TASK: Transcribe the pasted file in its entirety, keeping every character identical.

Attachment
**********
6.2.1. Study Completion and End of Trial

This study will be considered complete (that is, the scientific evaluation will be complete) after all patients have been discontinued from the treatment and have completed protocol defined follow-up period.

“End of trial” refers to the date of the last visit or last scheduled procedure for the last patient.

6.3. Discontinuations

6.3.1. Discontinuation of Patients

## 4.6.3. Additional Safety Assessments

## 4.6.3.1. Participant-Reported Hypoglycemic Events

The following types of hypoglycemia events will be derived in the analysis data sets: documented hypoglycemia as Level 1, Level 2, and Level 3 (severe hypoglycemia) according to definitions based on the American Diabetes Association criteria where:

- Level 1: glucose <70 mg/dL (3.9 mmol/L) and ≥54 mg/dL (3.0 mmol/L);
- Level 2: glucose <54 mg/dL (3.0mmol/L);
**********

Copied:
6.2.1. Study Completion and End of Trial

This study will be considered complete (that is, the scientific evaluation will be complete) after all patients have been discontinued from the treatment and have completed protocol defined follow-up period.

“End of trial” refers to the date of the last visit or last scheduled procedure for the last patient.

6.3. Discontinuations

6.3.1. Discontinuation of Patients

## 4.6.3. Additional Safety Assessments

## 4.6.3.1. Participant-Reported Hypoglycemic Events

The following types of hypoglycemia events will be derived in the analysis data sets: documented hypoglycemia as Level 1, Level 2, and Level 3 (severe hypoglycemia) according to definitions based on the American Diabetes Association criteria where:

- Level 1: glucose <70 mg/dL (3.9 mmol/L) and ≥54 mg/dL (3.0 mmol/L);
- Level 2: glucose <54 mg/dL (3.0mmol/L);